It is trite law that he who asserts must prove. Yet, when deciding cases regarding statelessness, two issues remain contentious: (i) who bears the burden of proving that the applicant is, in fact, stateless, and (ii) to what standard must this be proven? This article will lay out the positions adopted by the Malaysian Court of Appeal regarding these issues in the cases of Than Siew Beng and Lim Jen Hsian. The article also aims to analyse the stance of other jurisdictions in contrast with Malaysia’s, particularly the European Court of Human Rights and the Australia Administrative Appeals Tribunal, to prove Malaysia’s prejudicial stance against stateless applicants and non-conformity to international standards. Additionally, it advocates for the burden of proof to be shared between the applicant and the state by analysing the importance of a flexible approach to the standard of proof on a case-by-case basis.
Malaysia’s pushback operations against Rohingya boats during the COVID-19 pandemic has once again stirred controversy. In the first article of this three-part series, we will examine whether any customary rule of non-refoulement can be derived from human right treaties in order to engage Malaysia’s international responsibility.
The Rohingyas hold the unenviable distinction as the ‘most persecuted minority in the world’. For decades, they have been subjected to violence — from murder to rape — in the northern Rakhine region of Myanmar. The slow pendulum swing of political power from the military junta to the quasi-democratic government steered by Nobel Laureate Aung San Suu Kyi has brought little respite.
The international community no longer watches in silence. In April 2017, the United Nations Human Rights Council (HR Council) undertook an international independent fact-finding mission in Myanmar. In September 2018, the HR Council reported that the Rohingyas suffered ‘systemic oppression and persecution’. In August 2019, the HR Council confirmed there are ‘reasonable grounds to conclude… that Myanmar incurs State responsibility under the prohibition against genocide and crimes against humanity, as well as for other violations of international human rights law and international humanitarian law’.
S.21(1) of the UK Limitation Act 1980 has revealed its unfairness as it leaves the claimants barred by limitation simply because the trust property lies in the hands of a dishonest assister. Therefore, there is a need for a statutory intervention or legislative reform to crystallise the view of the slim majority in the UK case of Williams v Central Bank of Nigeria.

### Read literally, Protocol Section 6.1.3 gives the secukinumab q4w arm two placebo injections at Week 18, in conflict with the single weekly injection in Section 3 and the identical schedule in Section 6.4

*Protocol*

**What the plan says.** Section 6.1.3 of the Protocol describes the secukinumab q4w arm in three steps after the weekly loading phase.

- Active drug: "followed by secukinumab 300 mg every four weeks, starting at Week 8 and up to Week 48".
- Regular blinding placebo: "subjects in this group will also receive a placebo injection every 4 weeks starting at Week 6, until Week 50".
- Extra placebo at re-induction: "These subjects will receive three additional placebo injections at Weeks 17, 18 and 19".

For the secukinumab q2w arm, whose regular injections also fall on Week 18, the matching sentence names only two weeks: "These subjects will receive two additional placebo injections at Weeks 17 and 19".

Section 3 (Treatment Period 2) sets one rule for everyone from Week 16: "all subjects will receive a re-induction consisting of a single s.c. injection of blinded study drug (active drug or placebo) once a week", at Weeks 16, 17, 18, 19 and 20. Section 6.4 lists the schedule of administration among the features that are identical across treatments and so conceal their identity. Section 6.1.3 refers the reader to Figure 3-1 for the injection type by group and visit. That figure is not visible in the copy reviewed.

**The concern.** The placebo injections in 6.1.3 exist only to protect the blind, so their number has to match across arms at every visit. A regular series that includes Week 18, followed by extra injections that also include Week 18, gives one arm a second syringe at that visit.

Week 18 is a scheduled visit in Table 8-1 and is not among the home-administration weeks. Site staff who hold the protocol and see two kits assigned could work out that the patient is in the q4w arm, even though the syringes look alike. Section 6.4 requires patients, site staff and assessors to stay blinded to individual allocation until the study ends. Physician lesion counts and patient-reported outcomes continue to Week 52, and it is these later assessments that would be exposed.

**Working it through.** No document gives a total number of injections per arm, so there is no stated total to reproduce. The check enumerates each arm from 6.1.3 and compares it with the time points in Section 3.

For more than a century, the scope of limitation on actions by beneficiaries of a constructive trust against dishonest assisters or knowing recipients has continued to confound lawyers and scholars alike. Although such conundrum has been recently revisited by the UK Supreme Court in Williams v Central Bank of Nigeria (Williams), the slim 3-2 decision raises more questions than answers. In Malaysia, the High Court has followed Williams without delving deep into the majority and minority opinions of the four Law Lords which so sharply divided the English apex bench.
The starting point of our analysis is S.21(1) of the UK Limitation Act 1980 (UK LA 1980) (in pari materia with S.22(1) of the Malaysian Limitation Act 1953 and S.22(1) of the Singaporean Limitation Act) which reads:
‘21. (1) No period of limitation prescribed by this Act shall apply to an action by a beneficiary under a trust, being an action –
(a) in respect of any fraud or fraudulent breach of trust to which the trustee was a party or privy; or
(b) to recover from the trustee trust property or the proceeds thereof in the possession of the trustee, or previously received by the trustee and converted to his use.’
Such section operates as an exception to the general rule prescribing a limitation period of six years on actions by a beneficiary to recover trust property or in respect of any breach of trust. Simply put, such two exceptions can be characterised as the ‘fraudulent breach exception’ and ‘trust property exception’.
The principal question that has triggered much jurisprudential debate is this: do the two exceptions apply to actions against a stranger to a trust who is merely liable to account as a constructive trustee on the footing of dishonest assistance or knowing receipt?